The pressure inside public school.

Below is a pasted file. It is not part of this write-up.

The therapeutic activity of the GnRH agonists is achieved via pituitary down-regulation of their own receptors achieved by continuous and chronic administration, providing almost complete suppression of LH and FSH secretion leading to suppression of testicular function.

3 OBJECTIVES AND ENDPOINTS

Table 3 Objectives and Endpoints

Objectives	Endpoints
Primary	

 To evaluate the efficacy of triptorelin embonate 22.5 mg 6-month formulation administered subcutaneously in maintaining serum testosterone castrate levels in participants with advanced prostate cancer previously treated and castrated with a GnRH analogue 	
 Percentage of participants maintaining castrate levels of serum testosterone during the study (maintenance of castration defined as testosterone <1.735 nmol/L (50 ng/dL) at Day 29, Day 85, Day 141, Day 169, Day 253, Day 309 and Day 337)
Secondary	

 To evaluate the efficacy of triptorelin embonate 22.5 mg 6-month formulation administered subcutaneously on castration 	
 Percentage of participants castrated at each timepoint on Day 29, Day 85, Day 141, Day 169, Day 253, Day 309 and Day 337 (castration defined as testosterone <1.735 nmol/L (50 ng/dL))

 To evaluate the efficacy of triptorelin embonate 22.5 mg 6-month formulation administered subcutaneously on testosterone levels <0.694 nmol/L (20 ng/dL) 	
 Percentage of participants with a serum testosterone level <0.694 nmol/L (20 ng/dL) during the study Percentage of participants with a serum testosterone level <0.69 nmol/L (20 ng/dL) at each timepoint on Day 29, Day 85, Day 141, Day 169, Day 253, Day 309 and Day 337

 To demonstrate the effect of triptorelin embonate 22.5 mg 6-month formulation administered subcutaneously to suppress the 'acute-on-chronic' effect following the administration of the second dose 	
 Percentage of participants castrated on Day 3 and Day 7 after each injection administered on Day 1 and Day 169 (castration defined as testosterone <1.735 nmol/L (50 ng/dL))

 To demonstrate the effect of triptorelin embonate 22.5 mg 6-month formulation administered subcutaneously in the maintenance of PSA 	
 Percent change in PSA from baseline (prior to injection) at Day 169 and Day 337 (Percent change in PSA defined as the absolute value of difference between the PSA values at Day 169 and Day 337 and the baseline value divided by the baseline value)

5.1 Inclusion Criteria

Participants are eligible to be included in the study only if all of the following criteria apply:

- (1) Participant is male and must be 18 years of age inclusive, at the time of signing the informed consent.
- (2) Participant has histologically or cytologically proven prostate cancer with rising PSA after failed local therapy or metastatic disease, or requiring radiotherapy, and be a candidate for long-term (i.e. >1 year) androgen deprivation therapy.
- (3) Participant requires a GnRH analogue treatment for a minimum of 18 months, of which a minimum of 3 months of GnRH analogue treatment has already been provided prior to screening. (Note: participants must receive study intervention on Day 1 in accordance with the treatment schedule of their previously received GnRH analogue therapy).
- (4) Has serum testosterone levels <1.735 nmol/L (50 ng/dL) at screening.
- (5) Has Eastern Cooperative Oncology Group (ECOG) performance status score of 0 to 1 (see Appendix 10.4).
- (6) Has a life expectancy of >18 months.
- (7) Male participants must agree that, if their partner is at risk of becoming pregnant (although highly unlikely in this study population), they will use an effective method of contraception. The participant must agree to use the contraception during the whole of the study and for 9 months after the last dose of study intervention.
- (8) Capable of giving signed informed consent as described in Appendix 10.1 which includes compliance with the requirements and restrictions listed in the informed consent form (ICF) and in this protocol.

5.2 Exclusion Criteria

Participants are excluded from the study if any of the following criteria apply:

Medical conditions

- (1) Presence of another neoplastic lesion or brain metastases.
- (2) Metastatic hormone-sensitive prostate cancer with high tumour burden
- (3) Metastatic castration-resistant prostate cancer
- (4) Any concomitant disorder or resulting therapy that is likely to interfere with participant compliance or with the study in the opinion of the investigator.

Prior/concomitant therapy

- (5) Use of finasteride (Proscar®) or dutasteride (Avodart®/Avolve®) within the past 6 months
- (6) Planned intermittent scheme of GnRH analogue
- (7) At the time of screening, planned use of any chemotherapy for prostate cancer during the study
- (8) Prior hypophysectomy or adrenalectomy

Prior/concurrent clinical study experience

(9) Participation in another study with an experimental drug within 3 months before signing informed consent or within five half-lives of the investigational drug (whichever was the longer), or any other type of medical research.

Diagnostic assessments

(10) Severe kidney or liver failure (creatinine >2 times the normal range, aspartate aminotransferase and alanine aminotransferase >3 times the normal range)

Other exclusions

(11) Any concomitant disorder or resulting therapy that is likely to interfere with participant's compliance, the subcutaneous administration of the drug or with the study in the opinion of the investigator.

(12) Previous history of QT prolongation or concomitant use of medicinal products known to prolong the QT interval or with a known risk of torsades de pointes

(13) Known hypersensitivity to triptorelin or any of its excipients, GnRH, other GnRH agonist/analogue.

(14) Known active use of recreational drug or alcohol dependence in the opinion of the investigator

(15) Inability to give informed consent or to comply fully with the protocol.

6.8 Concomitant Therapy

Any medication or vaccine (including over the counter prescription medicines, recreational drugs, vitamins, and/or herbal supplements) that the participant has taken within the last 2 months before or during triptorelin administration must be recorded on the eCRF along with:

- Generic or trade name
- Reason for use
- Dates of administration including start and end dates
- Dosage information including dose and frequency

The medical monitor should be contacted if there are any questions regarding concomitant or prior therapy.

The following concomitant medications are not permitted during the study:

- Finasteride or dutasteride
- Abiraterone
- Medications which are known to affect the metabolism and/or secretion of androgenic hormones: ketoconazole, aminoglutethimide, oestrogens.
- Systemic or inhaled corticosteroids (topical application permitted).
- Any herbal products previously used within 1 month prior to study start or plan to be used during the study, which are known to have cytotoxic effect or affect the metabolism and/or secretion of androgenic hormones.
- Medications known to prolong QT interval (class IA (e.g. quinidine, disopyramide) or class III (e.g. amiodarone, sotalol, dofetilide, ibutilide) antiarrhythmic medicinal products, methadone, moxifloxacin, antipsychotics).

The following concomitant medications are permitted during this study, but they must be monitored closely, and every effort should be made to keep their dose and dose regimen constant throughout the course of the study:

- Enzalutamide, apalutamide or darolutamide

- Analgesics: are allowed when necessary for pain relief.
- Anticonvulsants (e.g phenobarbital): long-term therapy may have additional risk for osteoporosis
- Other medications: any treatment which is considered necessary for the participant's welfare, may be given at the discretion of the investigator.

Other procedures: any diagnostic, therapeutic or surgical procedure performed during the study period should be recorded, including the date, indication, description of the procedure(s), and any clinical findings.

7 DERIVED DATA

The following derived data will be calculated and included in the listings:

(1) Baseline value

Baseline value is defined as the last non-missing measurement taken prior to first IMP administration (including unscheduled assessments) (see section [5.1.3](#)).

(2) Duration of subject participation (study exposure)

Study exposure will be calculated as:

The saddest thing about the education career I have worked in for 22 years is that, according to most mainstream opinion outside of every school building, we never get it right. We are always pressured to look for new curriculums, give more tests, hold teachers for accountability, having to accept the physical and emotional results of very bad and sometimes abusive parenting and then be told we are the reason the kids don’t learn. The teachers today are scared of not looking right on paper for the saving fate of the school, to be sure we are not responsible for messing up the way a test is given, the way a specialized curriculum tells us to teach, or how we handle a violent kid who has no rules on what they can’t do for our protection. But it’s common to see most of the kids accept us for who we are in most cases. Most kids love us. They don’t complain and say we’re not trying to teach them. They all know the game very well. There are three groups of kids; One group loves to learn and takes pride in it no matter how crazy and nutty some of the curriculums are. One group decides what they want to know and when they want to know it, and if they even want to care about it at all, preferring to be a clown, a troublemaker, a sleeper, whatever. One group really has trouble getting it down, trying to understand but can’t push against the wall of not enough time, or not enough practical real life and hands-on projects to get what it all means, so they get labeled and shifted down the hall. They know what that label and that class down the hall means; the same thing everywhere you go–that it’s the kid and not the system that is out of balance. The label sticks all the way through grade school and junior high and high school–no matter what people say—it sticks for 90 to 95% of the kids labeled. But I’m telling you it is mostly the system, and sometimes a teacher who can’t or won’t handle the fact that it’s ok for one or more kids to stay in the regular ed room, even if they won’t get higher than a D. The teacher can change that. I’ve done it lots of times–changing the way I grade and what I grade and what I give for assignments based on abilities. I have to add that I’ve never had a load of higher than 11 kids in the special ed classes I have taught. And if I had a class of 20 or more, I could still do it until I was told not to which has happened before even with only a handful of kids. I think my main purpose and audience for writing this is not the families with the kids who can and want to learn the stuff in the schools, who can handle the books and worksheets and tests that dominate 90% of the lessons given. It is for the rest of you. Go easy on your kids if they can’t get it because it is only 20% of their challenge and 80% of the way the system works. And please go easy on the teachers a bit. Yes, there are some who don’t listen to the parents, who think they are dukes and duchesses of a castle whose authority reigns over your home. But most of the teachers really do care and really do try to work the best they can through the pressures of outside groups and government who don’t know what it is really like to teach under control of a crippled and out of date system. I am a great teacher, so I’ve been told by many, and I say it is because of the great teachers I had and recognized while they were teaching me. I always said to myself as I struggled through 5 years of college to be a teacher. ” THAT teacher is who I want to be like.” And I worked at it. I love to teach. I understand it very well. I know that most of our teachers everywhere do not deserve the public and government verbal and legislative beatings we have to take. In my opinion.

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